"SCENT OF LILACS links the action of a western romance with the emotional depth of an Americana. This brings to the readers a special romantic blend that could only successfully come from someone with the remarkable talent of Jane Bonander.
The hero and heroine, in their own unique ways, capture the heart of the audience. However, it is their daughter and a piglet who steal the show (never star with children or animals) as that duo offer the needed relief from the tensions of an emotionally heartbreaking and deep love story." Amazon review
This book makes a point to showing how underwhelmed male doctors and the population at large were with the first females who became doctors. Because animals were the source of most farmers/ranchers cash income, they tended to be just as worried about their livestock as their families. Male and female doctors were called upon to serve as veterinarians, as well as healers of humans.
The story opens with Jake Westfield. He is devastated by the death of a pregnant woman and her unborn baby. Although he is in love with the beautiful and shallow Megan Tate, he goes to her sister (and fellow medical student), Lexy Tate. Jake seeks solace with Lexy; because she has been in love with Jake for years, Lexy takes him to her bed. Suddenly, Jake calls Lexy by her sisters name and Lexy is devastated. She demands that Jake leave immediately and forever.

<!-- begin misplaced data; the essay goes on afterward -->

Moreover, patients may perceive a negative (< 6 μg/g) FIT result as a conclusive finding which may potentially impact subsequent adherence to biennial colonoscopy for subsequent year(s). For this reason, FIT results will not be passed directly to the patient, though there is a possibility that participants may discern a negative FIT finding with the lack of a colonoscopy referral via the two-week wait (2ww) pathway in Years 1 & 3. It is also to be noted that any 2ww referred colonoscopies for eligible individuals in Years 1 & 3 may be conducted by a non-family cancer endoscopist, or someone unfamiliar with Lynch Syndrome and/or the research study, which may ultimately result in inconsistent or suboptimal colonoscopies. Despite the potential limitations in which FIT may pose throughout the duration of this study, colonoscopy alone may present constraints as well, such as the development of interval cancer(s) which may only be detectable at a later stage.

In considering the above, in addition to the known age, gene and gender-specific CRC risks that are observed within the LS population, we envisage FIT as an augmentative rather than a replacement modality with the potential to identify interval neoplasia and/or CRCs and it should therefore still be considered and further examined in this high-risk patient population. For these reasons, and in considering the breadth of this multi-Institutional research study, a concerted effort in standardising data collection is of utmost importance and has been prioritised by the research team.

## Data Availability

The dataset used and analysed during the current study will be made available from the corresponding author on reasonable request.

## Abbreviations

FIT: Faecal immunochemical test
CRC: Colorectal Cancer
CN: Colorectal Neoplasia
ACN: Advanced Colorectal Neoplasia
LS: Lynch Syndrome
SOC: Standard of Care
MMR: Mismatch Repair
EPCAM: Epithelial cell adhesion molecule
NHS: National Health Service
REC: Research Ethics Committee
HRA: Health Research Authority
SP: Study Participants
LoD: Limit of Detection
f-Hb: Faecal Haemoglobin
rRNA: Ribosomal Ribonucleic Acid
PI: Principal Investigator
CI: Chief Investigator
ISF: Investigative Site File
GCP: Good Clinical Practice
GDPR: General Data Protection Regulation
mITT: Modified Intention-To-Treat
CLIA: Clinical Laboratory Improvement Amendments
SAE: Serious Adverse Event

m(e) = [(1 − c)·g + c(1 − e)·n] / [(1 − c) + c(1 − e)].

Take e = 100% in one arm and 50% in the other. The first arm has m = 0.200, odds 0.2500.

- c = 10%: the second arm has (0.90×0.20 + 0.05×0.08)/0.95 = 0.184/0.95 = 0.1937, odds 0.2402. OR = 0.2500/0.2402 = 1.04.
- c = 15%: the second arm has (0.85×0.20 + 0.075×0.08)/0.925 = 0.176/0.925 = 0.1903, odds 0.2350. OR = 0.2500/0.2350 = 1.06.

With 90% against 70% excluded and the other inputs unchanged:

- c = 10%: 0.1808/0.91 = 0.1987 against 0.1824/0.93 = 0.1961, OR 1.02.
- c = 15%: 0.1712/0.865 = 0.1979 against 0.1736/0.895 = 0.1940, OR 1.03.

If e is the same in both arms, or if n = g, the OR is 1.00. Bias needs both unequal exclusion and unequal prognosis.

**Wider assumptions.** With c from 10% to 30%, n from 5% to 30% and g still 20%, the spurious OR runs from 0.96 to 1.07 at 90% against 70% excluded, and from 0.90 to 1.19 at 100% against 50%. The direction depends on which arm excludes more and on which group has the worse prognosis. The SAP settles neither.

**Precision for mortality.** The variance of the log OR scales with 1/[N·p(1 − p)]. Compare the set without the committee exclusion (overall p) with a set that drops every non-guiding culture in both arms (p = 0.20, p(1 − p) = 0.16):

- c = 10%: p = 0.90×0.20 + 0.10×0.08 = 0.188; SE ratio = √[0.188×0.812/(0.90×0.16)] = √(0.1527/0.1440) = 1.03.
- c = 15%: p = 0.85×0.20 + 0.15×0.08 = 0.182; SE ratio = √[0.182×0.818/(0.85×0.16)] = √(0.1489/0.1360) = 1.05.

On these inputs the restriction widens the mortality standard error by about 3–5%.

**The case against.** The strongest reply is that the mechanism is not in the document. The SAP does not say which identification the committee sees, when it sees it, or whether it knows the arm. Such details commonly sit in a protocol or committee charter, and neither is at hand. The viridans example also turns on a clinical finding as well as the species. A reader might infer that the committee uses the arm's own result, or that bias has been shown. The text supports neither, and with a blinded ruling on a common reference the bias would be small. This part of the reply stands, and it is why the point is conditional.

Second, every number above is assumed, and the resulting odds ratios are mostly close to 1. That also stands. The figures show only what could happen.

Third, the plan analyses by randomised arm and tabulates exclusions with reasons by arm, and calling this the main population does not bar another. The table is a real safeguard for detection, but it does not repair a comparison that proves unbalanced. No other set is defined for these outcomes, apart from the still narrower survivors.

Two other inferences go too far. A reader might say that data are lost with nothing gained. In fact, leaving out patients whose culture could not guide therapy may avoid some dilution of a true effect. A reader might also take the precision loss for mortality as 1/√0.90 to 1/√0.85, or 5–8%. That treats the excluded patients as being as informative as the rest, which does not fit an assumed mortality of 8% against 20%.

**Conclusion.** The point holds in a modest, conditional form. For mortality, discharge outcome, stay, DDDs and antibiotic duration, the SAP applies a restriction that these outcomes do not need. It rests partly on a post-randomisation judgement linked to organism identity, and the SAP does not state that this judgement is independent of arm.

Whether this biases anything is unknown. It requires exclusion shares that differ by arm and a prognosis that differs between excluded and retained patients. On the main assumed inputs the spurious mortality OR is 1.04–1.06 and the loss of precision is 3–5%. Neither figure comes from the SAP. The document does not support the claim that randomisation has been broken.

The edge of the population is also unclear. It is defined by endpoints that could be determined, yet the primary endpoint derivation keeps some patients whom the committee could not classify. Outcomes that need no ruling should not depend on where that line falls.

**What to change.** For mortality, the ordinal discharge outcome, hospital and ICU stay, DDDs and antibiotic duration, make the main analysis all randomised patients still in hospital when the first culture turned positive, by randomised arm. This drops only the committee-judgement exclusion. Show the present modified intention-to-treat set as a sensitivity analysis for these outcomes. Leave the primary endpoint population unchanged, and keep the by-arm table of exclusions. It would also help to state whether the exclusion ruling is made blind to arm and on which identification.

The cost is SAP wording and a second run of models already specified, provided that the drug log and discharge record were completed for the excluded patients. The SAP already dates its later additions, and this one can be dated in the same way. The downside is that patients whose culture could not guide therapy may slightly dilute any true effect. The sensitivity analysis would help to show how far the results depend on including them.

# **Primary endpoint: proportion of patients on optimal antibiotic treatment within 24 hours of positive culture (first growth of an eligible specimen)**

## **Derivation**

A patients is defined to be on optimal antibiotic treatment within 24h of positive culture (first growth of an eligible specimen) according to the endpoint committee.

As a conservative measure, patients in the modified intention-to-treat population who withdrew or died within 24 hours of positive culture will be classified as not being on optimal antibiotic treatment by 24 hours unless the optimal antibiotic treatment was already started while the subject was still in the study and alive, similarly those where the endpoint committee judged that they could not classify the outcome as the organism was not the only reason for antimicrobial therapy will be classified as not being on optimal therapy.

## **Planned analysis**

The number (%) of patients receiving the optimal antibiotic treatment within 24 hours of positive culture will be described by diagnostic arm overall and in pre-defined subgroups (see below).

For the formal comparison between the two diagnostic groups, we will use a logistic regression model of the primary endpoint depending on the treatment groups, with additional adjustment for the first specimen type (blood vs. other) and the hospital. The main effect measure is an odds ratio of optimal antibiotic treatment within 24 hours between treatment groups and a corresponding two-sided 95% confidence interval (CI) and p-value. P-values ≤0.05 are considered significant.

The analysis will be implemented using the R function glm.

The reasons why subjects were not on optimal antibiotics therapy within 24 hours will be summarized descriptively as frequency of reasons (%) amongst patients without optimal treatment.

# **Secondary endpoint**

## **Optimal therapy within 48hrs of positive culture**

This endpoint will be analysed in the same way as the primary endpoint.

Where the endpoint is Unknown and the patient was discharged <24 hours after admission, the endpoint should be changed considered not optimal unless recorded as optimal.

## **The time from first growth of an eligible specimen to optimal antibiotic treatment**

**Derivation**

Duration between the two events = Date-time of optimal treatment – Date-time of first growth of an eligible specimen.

Now doubly upset, Jake makes the rash decision to leave medical school and begins to wander. Megan marries Jakes best friend Max; after Maxs graduation, he and Megan go to California, as physician attached to a fort. A year after Lexys graduation, Max begs Lexy to come take care of Megan. She is going to have a baby and he is often called away for weeks at a time. Lexy agrees.
When Lexy arrives, she finds that Max is away but Jake Westfield is there, taking care of Megan as though they are an old married couple. Her second shock is to find that Jake finished medical school in California and has a practice near Max and Megan.
Lexy comes West to start a new life as a physician. It is amusing to see her grappling with the concept of accepting hens, a cow and a piglet in payment for her services.
Both Jake and Lexy carry burdens from their pasts. This is a well-told tale about two strong people who face complex problems (on their own) but who decide to let the other help them to cope and then thrive.